Terroir: it’s about people as well. Bob’s Blog From Around Hermitage

Updated: Jan 9




I often think the patchwork nature, small holdings, and landscape of the Pokolbin and Broke Fordwich wine subregions is similar to Burgundy. Indeed there is a move afoot to get Heritage recognition for some of the old vineyards that have survived and given that we are a phylloxera free area these vines are unique growing on their own roots. In Burgundy, they have defined “Climats” which are precisely defined vineyard parcels on the slopes of the Côte de Nuits and the Côte de Beaune that over time have come to be recognized by the fine wines they produce.

Now the term Terroir has been central to the marketing of French wines and in the recognition of the place and people from whence they derive. In a similar way in the Hunter has a unique terroir that determines our wine styles. Semillon is the classic example of a wine that reflects the soils, climate, weather and long term experience in adaption and production. Our medium-bodied reds similarly reflect and have unmistakable characteristics that we call Hunter.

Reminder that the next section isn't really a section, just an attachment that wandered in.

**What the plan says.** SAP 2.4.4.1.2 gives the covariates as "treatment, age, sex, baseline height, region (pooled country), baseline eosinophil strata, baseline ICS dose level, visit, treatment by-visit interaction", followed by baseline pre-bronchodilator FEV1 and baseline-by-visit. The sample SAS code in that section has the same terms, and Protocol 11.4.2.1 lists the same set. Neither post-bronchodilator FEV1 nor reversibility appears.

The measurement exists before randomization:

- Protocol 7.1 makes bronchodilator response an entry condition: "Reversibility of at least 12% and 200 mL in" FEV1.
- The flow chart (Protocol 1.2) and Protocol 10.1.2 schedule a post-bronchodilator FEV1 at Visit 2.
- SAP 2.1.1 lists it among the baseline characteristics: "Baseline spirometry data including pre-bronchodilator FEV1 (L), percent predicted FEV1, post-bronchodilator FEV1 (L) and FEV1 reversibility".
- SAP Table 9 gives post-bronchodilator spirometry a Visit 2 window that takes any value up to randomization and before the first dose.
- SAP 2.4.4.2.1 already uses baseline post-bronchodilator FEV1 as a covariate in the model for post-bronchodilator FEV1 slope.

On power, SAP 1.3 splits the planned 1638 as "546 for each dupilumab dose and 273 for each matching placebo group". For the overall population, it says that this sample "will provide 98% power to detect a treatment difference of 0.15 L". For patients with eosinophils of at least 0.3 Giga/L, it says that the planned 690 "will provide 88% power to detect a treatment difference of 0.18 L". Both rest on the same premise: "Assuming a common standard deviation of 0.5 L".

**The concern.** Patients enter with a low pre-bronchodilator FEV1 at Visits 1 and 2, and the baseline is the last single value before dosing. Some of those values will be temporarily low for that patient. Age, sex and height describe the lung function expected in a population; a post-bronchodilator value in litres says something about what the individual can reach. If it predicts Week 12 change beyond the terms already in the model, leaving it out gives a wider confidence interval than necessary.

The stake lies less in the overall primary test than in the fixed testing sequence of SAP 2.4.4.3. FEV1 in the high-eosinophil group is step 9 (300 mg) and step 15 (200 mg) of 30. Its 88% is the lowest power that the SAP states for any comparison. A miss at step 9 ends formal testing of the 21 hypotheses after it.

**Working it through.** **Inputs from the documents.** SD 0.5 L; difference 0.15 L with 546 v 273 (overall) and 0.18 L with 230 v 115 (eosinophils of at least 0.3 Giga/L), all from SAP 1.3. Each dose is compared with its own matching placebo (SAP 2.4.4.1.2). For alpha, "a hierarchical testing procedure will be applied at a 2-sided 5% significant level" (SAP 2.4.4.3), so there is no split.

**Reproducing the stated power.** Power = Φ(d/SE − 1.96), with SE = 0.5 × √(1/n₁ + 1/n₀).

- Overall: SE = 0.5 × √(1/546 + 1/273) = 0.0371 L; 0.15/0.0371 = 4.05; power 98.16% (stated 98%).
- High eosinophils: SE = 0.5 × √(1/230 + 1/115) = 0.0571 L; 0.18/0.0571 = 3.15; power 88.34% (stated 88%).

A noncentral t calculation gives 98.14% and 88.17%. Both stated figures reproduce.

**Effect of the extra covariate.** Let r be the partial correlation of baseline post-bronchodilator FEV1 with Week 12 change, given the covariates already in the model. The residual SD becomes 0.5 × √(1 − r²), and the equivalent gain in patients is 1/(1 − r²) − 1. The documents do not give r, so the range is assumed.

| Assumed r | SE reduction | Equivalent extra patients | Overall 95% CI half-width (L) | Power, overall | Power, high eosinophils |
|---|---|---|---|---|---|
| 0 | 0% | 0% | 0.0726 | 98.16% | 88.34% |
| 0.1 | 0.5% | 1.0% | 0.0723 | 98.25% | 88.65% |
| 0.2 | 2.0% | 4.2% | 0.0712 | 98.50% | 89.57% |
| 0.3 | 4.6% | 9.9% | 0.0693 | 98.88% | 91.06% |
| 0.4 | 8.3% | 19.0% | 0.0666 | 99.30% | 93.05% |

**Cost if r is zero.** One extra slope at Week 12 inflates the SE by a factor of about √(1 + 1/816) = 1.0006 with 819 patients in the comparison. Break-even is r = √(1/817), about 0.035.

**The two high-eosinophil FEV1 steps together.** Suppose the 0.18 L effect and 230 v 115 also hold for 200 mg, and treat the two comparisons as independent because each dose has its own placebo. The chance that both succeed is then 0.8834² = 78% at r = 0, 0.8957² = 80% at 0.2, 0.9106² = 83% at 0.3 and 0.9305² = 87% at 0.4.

Terroir and the climats of Burgundy also include and reflect the cultural nature of the people behind the wines. The towns of Beaune and Dijon and villages along the way all influence the ethical and societal background that helps create and market their wines and the tourism that comes to enjoy their area.

As we come to recognize the importance of wine-tourism in the Hunter, a $500 million PA industry, the definition of Heritage vineyards or perhaps Heritage areas can only help to advance the industry as a whole.

Recently I attended the Australian Brandenburg Orchestra’s Ayres and Graces concert at the Singleton Mercy Convent Chapel “Sacred Spaces”. Since 1995 the sisters have opened the grounds, gardens, cloisters, and chapel of this mid-nineteenth century Hu